The government has launched online registration of newborns, deaths, marriages and divorces, among others, as a way of consolidating the country’s statistics and coming up with timely and accurate figures.
The web-based application to record vital events occurring in the lives of Rwandans is being piloted in Huye District, Southern Province.
The pilot study, launched yesterday, will last three months and it is being championed by the National Institute of Statistics of Rwanda (NISR).
The software is set to enhance straightforward data collection and production of vital statistics which will be gathered from health facilities, including health centres and hospitals, then transmitted through the system to sectors, district and the national level.
Officials believe the web-based application will advance data collection, quality and the overall reporting of vital statistics.
Records are directed to a server at NISR at the moments data is entered, allowing statisticians to track events that are happening within the community such as births and deaths easily.
Willy Gasafari, NISR director of census, told The New Times that the online system is expected to give timely, unbiased, reliable and accurate figures.
He said the figures will supplement and update those from the general census, which is conducted every 10 years.
“With this web-based system we shall be able to have proper records of the population that are necessary for proper planning and policy formulation,” he said.
Gasafari also said the system will cut on the costs that were involved in gathering such data.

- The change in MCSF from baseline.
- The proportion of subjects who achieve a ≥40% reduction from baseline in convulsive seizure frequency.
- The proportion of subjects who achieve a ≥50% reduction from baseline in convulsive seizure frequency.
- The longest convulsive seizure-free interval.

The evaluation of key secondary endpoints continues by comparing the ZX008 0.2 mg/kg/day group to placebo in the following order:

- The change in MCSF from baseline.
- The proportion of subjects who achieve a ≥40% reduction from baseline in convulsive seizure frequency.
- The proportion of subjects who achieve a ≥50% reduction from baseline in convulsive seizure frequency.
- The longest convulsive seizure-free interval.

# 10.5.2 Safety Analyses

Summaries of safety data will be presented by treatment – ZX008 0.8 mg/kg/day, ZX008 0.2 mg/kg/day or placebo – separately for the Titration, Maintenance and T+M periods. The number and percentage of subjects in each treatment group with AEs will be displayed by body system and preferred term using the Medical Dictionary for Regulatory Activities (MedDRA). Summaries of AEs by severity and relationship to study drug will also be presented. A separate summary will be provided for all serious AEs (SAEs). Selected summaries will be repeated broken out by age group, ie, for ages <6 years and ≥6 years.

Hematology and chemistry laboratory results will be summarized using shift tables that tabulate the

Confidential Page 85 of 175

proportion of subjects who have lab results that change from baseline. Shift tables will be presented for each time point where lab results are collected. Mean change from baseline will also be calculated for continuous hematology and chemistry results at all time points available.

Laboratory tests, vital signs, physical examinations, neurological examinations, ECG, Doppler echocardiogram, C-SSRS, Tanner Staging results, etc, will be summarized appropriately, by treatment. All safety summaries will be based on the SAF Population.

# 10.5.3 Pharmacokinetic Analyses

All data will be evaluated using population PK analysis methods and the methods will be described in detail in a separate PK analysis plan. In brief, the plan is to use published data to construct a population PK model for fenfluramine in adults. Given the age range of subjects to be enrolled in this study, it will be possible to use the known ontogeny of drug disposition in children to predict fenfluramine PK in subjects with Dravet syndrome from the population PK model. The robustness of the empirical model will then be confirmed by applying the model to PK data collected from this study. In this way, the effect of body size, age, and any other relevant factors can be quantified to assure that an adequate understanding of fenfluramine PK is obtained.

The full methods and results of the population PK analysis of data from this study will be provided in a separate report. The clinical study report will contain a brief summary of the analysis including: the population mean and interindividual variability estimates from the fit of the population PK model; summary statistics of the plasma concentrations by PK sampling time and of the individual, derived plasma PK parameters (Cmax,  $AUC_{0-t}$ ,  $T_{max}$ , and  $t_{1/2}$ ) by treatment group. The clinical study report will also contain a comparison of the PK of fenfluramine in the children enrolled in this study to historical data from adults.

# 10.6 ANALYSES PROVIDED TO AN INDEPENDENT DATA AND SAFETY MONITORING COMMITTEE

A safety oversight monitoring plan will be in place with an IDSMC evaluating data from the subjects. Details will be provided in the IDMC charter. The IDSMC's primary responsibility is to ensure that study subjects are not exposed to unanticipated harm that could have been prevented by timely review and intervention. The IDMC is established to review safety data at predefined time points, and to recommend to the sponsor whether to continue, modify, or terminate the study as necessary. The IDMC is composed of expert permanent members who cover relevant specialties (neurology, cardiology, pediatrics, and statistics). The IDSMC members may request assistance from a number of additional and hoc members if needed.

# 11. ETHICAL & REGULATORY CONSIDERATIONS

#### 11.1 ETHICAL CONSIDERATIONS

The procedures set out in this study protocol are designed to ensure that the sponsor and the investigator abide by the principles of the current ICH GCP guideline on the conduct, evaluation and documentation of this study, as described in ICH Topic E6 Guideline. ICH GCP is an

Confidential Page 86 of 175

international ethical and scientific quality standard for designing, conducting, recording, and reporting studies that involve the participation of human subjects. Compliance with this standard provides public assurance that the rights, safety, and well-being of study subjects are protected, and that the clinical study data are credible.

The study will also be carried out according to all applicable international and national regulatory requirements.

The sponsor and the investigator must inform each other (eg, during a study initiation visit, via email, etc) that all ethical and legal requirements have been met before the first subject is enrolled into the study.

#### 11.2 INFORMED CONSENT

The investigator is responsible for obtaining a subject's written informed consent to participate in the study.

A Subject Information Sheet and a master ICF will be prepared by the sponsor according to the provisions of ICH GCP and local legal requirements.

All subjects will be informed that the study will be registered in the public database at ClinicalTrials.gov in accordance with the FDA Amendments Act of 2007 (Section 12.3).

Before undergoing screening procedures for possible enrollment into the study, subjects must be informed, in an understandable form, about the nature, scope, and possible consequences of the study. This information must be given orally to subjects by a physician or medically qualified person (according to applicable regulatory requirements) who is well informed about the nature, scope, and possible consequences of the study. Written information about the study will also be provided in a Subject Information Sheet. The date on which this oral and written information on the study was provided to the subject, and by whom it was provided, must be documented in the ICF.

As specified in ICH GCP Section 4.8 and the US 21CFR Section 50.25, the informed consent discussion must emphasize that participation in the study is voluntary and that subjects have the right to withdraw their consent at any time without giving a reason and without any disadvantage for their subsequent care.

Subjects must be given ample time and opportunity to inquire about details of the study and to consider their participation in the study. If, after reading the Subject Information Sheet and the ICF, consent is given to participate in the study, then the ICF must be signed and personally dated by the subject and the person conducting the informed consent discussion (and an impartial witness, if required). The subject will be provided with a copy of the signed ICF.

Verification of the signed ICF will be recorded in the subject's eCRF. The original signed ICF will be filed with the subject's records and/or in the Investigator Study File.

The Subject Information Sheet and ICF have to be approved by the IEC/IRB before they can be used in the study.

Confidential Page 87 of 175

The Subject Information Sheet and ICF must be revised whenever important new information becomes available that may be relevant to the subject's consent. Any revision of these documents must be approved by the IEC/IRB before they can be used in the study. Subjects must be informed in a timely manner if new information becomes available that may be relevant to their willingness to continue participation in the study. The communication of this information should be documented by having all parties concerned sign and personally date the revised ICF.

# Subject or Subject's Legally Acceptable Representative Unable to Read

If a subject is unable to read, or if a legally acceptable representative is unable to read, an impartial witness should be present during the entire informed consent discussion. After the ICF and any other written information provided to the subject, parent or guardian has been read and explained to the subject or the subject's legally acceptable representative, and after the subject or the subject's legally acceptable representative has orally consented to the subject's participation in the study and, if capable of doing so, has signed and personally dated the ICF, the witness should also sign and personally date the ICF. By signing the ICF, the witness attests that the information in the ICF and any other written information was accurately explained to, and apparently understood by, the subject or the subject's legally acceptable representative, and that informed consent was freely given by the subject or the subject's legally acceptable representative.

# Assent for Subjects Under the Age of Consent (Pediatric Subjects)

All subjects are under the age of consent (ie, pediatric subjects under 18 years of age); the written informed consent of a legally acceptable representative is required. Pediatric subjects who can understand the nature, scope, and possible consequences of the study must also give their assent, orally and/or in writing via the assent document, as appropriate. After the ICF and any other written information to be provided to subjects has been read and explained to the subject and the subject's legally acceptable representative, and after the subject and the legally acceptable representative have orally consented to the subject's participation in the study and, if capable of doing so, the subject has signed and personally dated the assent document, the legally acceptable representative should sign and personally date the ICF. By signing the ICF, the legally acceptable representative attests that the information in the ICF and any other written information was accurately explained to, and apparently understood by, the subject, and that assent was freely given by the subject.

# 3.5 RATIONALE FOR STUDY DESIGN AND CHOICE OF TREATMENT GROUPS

The pilot phase will run from July to September, after which the system will be expanded throughout the country.
Officials said proper civil registration is important for policymakers to come up with informed policies.
According to Dieudonné Manago Kayihura, the director of data collection at the National Identification Agency (Nida), civil registration provides room for people’s rights to be protected, including rights to property, inheritance and so many more.
Unregistered individuals are, in many ways, “invisible” and are less likely to benefit from social protection programmes, he said.
“This system is a boost in ensuring that every birth or death is recorded,” he said.
Civil registration officers were also optimistic that the system will ease their job while at the same time opening opportunities for better and proper records.
Albert Niyonzima, one of the officers, said he also hoped once the system becomes fully operational data generated could also be used in the issuance of official documents such us birth, marriage or death certificates anywhere in the country without necessarily having to travel to the home sector.